Robert Novak

WASHINGTON -- George W. Bush was prevailed on by aides two weeks ago to take time out from the war against Saddam Hussein to see Sen. George Voinovich of Ohio. Voinovich, normally a regular Republican, was ruining President Bush's tax plans. Brought down Pennsylvania Ave. to the White House, Voinovich spurned the president's entreaties to support him. Republican operatives in the capital, appalled at the apostasy, cursed the senator.

That same week, Voinovich voted against an unsuccessful Democratic effort to add an extra $1 billion for port security to the emergency appropriations bill funding the war. The Democratic Senatorial Campaign Committee (DSSC), probing for weaknesses in Voinovich's re-election prospects next year, called him too partisan. It accused him of "marching in lockstep with the national Republican leadership" and putting "support for his right-wing party leaders" ahead of constituent interests.

Such a lethal crossfire is the lot of a dying political breed: the deficit hawk, who obsesses on an accounting number as the lodestar of economic well-being. In quest of bipartisanship, Voinovich in fact has simultaneously energized Democrats who want to spend more and antagonized Republicans who want to tax less. While making life unnecessarily difficult for Bush, Voinovich won no gratitude from Democrats who suddenly perceive him as a vulnerable candidate in 2004.

"I consider myself a deficit hawk," Voinovich declared on March 21, embracing Herbert Hoover's strategy of fighting the Great Depression by raising taxes. Dwight D. Eisenhower's priority on balanced budgets killed tax cuts, generated three recessions and ushered in a decade of Democratic dominance. Richard Nixon maintained high taxes in the face of a sluggish economy, and Gerald Ford resisted tax reduction. Not until Ronald Reagan did Republicans cast away Hoover's legacy. Voinovich is a throwback to a bygone ideology of the GOP.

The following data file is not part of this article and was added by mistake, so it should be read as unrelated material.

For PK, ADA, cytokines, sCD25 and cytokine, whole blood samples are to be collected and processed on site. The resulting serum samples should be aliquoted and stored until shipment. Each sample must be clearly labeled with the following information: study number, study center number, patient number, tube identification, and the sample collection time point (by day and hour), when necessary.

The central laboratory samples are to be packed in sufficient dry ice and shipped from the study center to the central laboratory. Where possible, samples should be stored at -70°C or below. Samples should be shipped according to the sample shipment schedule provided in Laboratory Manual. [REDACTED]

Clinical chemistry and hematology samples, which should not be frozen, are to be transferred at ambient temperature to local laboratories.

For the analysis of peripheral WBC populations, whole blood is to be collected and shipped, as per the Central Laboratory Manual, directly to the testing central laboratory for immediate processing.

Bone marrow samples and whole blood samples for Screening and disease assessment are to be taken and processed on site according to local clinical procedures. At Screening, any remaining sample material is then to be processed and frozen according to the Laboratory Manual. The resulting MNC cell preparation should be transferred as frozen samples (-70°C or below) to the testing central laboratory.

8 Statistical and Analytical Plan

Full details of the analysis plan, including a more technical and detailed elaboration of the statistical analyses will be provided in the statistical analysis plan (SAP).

Voinovich is only one of four Republican senators who have forced Bush to resort to parliamentary contortions to permit adoption of his tax cut. Sens. Lincoln Chafee of Rhode Island and, to a much lesser extent, Olympia Snowe of Maine are New England liberals, and Sen. John McCain is a notorious party maverick. But George Voinovich is different, and that is what antagonizes the Republican establishment.

At age 66, Voinovich has been Ohio's premier Republican vote getter over the past quarter century. He has held public office almost continuously since 1966 starting with the state legislature, including eight years as mayor of Cleveland and eight years as governor. Since his election to the Senate in 1998, he has consistently voted the conservative line (including support for Bush's 2001 tax cut that was opposed by McCain). Why defy the party whip now on Bush's primary economic initiative? "I came here to do something about the deficit," he has explained.

Voinovich's role has been magnified by the difficulty in getting the contemporary Senate to act. He and his three Republican colleagues have opposed putting the Bush tax-cut numbers in a budget resolution that would make it possible for the Senate to vote for the tax bill itself without being threatened by a filibuster. Since this is only a procedural expedient to permit a vote, Republican partisans are particularly infuriated with Voinovich's dissent.

Nevertheless, the Bush White House's political premise is that the only bad incumbent Republican senator is a defeated one, and so has denied nothing to Voinovich. Treasury Secretary John Snow spent a full day campaigning for him in Ohio. Sen. Rick Santorum, chairman of the Senate Republican conference, is sponsoring an April 29 fund-raiser for him. They hope that if the tax cut comes before the Senate later this year on an up-or-down roll call, Voinovich would not deny Bush the potentially deciding vote.

The rub is that Voinovich's obstinacy, including denial of the president's personal plea, makes it politically uncomfortable to change later. The DSSC has announced a Voinovich Project to keep watch on and trumpet any inconstancy in his voting record.

Life is indeed difficult for the last deficit hawk. George Voinovich not only lacks a defined constituency but also any ideology beyond perpetuation of Herbert Hoover's misconception that high taxes can restore prosperity.


Robert Novak

Robert Novak (1931-2009) was a syndicated columnist and editor of the Evans-Novak Political Report.
 

 
©Creators Syndicate


TOWNHALL MEDIA GROUP